New Delhi, Feb 5 (IANS) Declaring that tax buoyancy and the taxation base have increased in India significantly in recent times, Finance Minister Arun Jaitley on Monday held out hope of further cuts in corporate and indirect taxes in future in line with the government’s earlier promises.
At a post-budget interaction here organised by industry chamber Ficci, he said that the corporate tax rate can be brought down to the promised 25 per cent only after all the previous exemptions granted to industry had ended.
“When I had promised in 2015 to cut the corporate tax rate to 25 per cent from 30, in four years, I had also categorically mentioned it would go with phasing out exemptions,” the Finance Minister said.
“However, exemptions have a ‘sunset’ date, and if you phase them out before the expiry of the sunset clause then one is open to charges of retrospective action,” he said, citing the Vodafone tax controversy in this connection.
“So, we will wait for the sunset clause to die out. It would not be proper to end exemptions midway as some industries may have been set up based on them. The opportunity to reduce the corporate tax rate will arise when all the exemptions end,” he added.
Presenting Budget 2018-19 on Thursday, Jaitley announced that corporate tax would be reduced to 25 per cent from the coming fiscal for companies which had a turnover up to Rs 250 crore during 2016-17. In his budget last year he had announced a similar reduction for companies with annual turnover of less than Rs 50 crore in fiscal 2015-16, which “benefited 96 per cent of the total companies filing tax returns”.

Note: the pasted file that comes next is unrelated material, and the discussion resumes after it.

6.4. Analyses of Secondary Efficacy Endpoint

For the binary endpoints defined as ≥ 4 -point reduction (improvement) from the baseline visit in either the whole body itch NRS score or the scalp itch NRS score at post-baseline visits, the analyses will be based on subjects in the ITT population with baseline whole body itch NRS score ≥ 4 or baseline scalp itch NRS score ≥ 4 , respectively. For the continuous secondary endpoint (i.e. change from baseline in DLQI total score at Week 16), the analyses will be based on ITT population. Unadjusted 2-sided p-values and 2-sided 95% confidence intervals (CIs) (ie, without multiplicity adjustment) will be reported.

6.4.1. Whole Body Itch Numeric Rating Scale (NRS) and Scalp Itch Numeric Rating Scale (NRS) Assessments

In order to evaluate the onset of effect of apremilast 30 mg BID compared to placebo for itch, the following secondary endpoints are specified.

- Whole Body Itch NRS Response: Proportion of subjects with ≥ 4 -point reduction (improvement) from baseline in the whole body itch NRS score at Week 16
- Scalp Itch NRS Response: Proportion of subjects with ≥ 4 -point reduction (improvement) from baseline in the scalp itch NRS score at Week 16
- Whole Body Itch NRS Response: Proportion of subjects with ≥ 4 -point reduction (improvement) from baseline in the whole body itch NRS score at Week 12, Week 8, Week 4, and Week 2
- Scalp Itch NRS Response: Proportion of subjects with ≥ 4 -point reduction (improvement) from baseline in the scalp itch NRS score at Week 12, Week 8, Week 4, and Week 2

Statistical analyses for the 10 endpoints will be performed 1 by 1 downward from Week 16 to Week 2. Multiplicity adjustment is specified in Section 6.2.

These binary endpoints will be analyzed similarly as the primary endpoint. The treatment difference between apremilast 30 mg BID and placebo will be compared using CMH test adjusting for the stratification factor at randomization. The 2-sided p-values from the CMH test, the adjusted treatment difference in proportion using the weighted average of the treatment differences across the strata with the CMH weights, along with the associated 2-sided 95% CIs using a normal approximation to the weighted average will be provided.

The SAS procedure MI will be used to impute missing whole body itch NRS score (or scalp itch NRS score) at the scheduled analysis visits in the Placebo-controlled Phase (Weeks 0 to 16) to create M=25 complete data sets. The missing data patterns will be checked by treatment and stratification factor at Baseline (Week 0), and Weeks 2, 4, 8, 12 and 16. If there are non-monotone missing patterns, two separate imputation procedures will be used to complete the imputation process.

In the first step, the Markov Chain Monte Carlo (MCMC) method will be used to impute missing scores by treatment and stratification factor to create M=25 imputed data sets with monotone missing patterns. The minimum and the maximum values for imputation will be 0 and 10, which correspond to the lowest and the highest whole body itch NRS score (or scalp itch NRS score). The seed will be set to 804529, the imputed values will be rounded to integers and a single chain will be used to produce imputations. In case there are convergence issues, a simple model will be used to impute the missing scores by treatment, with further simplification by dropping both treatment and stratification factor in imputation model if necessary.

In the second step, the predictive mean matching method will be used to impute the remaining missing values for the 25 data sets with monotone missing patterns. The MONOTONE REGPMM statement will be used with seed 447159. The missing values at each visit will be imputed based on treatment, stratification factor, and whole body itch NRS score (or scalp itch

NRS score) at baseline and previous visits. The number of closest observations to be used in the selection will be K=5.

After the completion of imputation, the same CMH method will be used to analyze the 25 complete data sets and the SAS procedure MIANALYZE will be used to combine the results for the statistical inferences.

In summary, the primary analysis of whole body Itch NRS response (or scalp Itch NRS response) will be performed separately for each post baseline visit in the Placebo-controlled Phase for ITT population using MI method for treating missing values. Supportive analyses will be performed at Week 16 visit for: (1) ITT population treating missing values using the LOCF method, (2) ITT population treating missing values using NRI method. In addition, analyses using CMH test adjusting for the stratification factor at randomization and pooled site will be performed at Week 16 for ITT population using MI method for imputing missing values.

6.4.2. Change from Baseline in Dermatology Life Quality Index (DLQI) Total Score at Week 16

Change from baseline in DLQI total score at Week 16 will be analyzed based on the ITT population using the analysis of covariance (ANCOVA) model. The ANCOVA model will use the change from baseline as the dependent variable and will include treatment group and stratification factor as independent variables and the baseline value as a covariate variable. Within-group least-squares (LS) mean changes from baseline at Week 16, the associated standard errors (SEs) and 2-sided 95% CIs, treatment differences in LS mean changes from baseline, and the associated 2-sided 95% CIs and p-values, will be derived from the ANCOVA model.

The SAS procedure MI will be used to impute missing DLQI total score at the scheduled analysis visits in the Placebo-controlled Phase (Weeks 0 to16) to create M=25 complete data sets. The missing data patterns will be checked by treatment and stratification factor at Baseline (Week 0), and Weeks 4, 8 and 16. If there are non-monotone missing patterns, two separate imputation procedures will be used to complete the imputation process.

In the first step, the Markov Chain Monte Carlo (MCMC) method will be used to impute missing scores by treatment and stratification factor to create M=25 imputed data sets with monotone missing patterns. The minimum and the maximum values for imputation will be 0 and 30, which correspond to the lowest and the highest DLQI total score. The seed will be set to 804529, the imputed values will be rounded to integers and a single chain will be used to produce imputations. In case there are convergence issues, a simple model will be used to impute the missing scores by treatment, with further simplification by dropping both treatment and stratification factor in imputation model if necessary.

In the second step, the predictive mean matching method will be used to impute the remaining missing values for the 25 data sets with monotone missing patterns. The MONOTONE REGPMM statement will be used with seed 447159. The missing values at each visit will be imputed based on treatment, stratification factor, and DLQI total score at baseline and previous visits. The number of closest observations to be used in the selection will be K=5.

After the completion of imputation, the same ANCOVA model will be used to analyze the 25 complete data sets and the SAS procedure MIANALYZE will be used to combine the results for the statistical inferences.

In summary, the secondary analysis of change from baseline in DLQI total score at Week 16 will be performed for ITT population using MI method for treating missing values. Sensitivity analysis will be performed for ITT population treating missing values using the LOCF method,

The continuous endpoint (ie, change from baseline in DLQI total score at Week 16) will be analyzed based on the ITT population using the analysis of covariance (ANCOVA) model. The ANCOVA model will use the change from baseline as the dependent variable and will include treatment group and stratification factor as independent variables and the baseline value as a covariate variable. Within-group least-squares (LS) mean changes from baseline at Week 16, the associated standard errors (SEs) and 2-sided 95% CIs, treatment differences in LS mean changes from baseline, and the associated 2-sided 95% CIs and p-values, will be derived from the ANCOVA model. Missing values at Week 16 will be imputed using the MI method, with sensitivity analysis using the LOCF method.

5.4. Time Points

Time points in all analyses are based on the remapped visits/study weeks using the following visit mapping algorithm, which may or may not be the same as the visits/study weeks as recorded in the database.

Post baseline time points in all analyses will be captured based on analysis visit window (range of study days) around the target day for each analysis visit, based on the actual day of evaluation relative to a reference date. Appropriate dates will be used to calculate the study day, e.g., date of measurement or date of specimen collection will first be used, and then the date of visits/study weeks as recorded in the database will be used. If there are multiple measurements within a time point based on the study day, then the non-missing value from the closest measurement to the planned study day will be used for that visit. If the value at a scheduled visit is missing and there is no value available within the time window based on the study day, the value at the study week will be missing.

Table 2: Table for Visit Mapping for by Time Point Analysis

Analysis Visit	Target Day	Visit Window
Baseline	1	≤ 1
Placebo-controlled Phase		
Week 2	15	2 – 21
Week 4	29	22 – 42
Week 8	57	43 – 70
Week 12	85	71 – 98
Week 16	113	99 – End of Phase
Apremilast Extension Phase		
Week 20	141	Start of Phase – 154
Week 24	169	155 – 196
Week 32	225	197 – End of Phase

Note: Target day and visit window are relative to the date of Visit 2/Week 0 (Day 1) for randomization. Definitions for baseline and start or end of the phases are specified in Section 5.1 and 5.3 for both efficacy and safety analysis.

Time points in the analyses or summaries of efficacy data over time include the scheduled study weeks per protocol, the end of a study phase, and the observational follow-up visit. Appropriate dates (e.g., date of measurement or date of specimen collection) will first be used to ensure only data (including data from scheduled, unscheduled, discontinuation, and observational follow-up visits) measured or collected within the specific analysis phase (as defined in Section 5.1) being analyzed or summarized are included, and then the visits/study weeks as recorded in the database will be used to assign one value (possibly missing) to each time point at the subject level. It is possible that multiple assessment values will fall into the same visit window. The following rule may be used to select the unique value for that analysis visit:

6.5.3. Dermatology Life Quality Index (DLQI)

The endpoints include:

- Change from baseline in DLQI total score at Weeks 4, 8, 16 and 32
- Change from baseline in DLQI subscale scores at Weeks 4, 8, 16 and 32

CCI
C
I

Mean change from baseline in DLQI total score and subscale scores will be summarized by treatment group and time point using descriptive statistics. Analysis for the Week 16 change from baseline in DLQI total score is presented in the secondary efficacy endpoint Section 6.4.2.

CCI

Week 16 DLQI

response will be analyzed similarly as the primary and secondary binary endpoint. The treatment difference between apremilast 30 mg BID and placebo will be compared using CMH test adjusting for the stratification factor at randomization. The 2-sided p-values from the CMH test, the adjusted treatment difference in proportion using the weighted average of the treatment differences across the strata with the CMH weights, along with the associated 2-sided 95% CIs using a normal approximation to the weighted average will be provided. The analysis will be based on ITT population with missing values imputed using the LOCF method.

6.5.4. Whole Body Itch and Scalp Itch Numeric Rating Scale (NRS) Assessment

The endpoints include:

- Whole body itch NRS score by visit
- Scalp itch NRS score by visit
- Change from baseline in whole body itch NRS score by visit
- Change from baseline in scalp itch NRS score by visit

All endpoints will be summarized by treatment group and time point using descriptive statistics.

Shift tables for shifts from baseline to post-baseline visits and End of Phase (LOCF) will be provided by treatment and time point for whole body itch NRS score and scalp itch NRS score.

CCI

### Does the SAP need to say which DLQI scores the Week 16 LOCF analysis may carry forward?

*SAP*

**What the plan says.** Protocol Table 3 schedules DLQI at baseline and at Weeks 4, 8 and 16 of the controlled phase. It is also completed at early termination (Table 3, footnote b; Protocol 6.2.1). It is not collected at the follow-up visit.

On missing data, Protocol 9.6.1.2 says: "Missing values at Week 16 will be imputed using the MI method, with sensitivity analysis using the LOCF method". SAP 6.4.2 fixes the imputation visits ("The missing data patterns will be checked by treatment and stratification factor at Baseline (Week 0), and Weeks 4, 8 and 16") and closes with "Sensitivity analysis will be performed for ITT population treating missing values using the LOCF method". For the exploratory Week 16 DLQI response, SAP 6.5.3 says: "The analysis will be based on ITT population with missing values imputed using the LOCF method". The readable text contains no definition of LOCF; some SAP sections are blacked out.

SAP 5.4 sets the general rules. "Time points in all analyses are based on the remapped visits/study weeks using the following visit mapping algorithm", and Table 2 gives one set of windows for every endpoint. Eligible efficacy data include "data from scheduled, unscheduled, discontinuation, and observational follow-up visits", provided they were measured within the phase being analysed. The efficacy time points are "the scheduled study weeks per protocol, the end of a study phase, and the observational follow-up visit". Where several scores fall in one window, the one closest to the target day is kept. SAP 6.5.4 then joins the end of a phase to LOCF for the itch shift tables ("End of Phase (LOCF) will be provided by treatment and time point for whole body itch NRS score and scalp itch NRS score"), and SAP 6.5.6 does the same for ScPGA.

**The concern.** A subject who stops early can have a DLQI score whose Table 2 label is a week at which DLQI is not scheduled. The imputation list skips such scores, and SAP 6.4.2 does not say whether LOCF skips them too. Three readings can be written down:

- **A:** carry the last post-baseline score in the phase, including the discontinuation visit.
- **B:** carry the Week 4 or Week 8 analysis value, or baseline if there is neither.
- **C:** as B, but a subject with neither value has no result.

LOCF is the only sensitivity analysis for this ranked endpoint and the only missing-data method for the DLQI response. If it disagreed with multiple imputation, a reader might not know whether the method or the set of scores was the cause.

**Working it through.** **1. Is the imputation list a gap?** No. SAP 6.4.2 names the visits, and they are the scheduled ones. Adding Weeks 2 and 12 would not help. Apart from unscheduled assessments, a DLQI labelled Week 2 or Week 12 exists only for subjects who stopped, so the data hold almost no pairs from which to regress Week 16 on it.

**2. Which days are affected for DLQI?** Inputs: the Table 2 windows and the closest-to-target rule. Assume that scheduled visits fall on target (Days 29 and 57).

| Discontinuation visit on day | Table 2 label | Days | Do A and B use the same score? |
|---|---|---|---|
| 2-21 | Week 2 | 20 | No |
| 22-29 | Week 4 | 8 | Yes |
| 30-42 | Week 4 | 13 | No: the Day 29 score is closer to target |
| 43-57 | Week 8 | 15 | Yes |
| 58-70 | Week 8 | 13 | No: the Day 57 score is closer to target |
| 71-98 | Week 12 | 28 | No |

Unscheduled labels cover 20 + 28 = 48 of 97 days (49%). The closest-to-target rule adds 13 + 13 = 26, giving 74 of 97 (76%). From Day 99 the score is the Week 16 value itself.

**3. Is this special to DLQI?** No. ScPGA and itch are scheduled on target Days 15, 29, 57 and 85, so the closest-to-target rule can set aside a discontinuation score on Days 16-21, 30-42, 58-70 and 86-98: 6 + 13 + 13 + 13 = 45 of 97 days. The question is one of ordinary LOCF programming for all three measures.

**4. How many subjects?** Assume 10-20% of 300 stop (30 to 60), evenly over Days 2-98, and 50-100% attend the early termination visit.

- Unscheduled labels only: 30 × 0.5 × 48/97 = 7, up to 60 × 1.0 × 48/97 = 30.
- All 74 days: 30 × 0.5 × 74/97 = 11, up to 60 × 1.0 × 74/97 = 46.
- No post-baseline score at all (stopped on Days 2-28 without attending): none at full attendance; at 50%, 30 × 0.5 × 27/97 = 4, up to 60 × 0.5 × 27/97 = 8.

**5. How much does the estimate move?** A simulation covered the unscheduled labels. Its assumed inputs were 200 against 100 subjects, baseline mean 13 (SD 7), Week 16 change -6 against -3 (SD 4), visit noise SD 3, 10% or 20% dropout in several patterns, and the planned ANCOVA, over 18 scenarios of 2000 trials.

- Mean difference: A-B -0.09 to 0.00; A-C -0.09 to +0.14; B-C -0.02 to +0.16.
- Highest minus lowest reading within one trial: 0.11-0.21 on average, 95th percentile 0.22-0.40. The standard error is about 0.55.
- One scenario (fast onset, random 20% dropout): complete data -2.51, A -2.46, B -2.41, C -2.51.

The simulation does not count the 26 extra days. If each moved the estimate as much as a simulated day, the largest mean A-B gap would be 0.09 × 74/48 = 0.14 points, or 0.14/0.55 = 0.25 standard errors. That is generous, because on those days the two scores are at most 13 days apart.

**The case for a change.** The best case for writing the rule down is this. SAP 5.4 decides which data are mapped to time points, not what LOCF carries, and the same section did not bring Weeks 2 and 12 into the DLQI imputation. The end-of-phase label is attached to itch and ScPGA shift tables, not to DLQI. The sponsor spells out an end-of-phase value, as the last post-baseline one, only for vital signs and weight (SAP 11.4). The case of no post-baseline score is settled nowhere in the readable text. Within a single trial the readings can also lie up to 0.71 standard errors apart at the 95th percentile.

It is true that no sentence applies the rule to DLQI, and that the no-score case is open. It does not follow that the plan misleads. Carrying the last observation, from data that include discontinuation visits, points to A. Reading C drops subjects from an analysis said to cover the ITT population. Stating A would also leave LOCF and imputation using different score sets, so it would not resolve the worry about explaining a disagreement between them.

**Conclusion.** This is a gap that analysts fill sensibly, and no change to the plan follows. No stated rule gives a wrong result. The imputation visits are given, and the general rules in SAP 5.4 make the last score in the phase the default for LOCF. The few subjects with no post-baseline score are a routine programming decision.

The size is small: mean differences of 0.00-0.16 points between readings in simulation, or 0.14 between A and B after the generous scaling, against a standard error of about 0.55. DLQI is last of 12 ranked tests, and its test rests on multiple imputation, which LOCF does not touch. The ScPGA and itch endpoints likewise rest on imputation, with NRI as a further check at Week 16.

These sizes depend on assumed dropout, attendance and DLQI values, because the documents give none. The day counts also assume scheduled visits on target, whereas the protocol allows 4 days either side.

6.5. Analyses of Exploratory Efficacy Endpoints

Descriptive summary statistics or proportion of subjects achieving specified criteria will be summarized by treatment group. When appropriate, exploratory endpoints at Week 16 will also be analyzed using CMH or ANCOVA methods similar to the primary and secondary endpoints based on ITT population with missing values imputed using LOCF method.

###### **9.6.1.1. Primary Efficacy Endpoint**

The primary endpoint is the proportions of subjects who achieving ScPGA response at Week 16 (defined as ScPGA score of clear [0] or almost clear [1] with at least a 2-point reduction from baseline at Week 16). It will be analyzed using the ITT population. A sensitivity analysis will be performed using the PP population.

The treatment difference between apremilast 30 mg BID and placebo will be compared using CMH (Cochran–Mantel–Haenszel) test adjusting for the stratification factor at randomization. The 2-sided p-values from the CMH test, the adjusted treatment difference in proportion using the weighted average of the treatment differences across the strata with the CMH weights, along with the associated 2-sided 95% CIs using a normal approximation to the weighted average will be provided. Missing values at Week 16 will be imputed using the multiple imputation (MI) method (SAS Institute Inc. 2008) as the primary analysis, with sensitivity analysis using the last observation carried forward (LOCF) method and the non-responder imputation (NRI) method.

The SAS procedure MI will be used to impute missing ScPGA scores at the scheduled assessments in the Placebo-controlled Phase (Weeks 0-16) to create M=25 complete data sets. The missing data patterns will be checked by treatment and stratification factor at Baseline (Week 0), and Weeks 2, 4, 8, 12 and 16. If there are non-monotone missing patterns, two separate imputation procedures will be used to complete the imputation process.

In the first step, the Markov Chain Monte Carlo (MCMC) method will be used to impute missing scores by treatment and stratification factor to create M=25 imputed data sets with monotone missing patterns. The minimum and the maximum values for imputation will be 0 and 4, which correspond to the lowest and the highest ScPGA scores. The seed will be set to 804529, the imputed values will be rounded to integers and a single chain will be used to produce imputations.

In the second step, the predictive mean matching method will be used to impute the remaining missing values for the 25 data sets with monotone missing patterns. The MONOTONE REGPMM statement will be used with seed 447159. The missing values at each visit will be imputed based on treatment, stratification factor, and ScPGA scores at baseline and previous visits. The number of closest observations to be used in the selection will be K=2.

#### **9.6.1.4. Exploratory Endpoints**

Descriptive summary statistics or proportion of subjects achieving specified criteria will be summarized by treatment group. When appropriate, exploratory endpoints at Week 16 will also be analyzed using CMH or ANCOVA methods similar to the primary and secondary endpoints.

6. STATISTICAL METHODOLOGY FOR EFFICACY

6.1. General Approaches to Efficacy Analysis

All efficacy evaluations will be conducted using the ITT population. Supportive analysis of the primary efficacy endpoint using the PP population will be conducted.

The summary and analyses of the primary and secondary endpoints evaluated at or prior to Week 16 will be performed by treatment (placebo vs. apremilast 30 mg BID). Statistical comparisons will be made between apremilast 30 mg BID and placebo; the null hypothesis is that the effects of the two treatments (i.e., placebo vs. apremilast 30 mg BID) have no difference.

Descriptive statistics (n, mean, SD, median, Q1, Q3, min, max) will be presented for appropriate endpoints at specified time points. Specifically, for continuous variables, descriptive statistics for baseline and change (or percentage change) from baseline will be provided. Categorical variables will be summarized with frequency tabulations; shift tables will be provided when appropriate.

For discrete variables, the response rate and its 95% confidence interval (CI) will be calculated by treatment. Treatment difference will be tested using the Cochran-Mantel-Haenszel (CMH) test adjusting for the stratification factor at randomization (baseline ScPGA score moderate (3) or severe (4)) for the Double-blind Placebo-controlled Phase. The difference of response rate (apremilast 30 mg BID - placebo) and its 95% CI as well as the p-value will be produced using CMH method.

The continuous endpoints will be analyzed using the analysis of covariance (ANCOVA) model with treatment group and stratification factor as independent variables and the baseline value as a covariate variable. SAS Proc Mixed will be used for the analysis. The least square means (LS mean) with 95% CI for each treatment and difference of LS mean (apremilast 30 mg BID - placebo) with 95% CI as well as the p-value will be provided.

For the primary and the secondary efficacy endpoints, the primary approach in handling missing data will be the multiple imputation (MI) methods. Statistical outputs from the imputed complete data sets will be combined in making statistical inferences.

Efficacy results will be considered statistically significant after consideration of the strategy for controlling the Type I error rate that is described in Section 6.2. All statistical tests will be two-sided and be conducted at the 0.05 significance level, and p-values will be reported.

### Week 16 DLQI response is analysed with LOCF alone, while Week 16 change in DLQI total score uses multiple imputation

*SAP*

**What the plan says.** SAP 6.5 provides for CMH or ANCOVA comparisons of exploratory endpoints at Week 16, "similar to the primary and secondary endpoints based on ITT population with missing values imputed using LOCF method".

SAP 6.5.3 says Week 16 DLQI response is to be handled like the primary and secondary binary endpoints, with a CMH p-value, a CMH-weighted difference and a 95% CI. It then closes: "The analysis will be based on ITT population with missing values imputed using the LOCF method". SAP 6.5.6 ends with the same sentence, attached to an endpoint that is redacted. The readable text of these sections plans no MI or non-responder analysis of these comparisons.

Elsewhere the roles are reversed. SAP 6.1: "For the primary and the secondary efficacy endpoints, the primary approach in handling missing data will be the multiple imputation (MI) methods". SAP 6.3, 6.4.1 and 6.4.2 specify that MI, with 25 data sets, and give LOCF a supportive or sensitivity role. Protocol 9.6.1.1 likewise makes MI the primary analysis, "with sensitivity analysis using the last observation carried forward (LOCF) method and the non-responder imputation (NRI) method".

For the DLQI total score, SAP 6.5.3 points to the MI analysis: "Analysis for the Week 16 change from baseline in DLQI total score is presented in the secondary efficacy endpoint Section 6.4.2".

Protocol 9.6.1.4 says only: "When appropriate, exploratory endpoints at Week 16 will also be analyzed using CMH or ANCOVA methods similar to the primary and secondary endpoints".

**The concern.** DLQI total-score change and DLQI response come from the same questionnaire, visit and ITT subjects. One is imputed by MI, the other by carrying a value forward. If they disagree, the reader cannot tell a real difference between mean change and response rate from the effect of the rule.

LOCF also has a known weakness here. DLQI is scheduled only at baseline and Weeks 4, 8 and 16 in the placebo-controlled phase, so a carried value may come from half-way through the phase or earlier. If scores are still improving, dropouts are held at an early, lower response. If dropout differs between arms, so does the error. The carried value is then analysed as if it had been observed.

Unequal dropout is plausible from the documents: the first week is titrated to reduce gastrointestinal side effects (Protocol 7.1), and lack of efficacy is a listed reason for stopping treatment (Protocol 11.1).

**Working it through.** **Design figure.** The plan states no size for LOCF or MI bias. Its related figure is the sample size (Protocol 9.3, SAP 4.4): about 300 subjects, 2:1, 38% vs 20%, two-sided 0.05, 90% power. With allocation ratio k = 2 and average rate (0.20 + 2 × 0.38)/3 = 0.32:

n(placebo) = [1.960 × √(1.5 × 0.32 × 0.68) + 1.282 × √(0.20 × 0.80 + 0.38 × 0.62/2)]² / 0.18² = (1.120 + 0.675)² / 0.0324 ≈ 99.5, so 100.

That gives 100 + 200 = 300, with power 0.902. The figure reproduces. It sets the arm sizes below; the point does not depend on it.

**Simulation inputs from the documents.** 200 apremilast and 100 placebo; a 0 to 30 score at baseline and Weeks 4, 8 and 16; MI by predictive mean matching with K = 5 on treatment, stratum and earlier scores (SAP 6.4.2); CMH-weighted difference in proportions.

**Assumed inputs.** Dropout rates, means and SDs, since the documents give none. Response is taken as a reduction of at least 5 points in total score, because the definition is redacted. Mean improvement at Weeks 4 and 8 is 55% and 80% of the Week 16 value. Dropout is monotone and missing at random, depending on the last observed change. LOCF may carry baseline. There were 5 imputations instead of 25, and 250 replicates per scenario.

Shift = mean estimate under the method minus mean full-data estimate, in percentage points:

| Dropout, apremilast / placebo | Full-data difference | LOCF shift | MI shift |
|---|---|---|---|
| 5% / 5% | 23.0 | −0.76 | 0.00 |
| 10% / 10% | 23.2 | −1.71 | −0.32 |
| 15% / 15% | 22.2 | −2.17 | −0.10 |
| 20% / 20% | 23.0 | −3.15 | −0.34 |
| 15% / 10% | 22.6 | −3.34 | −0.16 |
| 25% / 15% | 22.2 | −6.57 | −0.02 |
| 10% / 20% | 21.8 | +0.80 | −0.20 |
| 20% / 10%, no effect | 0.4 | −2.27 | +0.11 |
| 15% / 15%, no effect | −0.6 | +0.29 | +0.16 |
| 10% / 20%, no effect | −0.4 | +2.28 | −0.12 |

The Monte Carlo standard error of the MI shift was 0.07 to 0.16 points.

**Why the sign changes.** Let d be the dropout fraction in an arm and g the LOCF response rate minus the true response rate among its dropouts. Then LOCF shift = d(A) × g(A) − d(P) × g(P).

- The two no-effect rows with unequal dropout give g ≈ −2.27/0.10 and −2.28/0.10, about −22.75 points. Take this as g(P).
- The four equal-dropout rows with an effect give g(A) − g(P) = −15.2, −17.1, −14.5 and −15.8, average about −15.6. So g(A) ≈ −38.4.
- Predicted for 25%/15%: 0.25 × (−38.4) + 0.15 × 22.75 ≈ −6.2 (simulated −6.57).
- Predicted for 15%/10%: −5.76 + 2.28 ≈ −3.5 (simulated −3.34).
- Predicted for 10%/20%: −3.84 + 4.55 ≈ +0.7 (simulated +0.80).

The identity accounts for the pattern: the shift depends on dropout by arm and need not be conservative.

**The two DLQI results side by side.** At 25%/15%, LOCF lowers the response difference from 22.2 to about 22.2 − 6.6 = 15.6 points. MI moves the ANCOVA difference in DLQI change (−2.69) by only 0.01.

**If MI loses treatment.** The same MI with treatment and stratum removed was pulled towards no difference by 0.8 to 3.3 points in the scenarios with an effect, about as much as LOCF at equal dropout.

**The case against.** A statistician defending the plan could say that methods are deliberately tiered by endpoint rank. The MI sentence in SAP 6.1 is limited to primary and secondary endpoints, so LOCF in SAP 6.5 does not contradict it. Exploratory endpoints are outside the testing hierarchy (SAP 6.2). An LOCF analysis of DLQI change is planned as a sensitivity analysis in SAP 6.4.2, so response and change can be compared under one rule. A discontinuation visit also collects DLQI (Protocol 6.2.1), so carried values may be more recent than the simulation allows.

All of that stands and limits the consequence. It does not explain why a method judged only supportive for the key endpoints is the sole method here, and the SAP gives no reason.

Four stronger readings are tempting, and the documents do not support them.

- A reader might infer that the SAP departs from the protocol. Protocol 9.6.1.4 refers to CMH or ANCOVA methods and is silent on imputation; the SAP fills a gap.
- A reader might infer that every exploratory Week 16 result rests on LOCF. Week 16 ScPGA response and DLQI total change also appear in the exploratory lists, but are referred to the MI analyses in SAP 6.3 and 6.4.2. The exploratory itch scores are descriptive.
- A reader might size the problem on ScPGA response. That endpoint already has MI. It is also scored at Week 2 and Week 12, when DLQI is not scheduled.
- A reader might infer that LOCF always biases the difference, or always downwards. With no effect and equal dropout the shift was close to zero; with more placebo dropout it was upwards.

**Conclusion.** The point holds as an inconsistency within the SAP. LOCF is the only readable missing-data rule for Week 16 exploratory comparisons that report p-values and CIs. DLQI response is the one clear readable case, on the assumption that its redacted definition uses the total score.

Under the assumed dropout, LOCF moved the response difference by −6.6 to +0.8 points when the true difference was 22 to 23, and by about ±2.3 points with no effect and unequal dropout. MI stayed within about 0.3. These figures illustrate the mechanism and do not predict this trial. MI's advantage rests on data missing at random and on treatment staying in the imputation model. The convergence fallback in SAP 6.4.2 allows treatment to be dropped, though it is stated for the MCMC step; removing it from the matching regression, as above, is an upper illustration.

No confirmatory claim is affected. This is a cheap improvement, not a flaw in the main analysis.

Raising the ceiling next fiscal in line with the new definition for SMEs “will benefit the entire class of micro, small and medium enterprises which accounts for almost 99 per cent of companies filing their tax returns,” he said.
Jaitley told industry leaders here on Monday that the profitability of companies had increased with the rationalising of Goods and Services Tax (GST) rates which was an ongoing process.
The second half of last year saw a radical reworking of the items within the four-slab GST structure by the supremely federal institution of the GST Council, whereby all but 50 of over 1,200 items remained in the highest 28 per cent bracket. Those retained included luxury and sin items, the cess on which goes to fund the compensation to states for the loss of revenue arising from implementing GST.
“The GST Council is trying to further reduce the number of items in the 28 per cent slab. Going ahead, I see a further rationalising of rates within the structure and of the structure itseld,” Jaitley said.
“In my view, finally it will only be luxury items and demerit goods left in the highest slab,” he added.
The new indirect tax regime unifying the Indian market has four tax slabs of 5, 12, 18 and 28 per cent.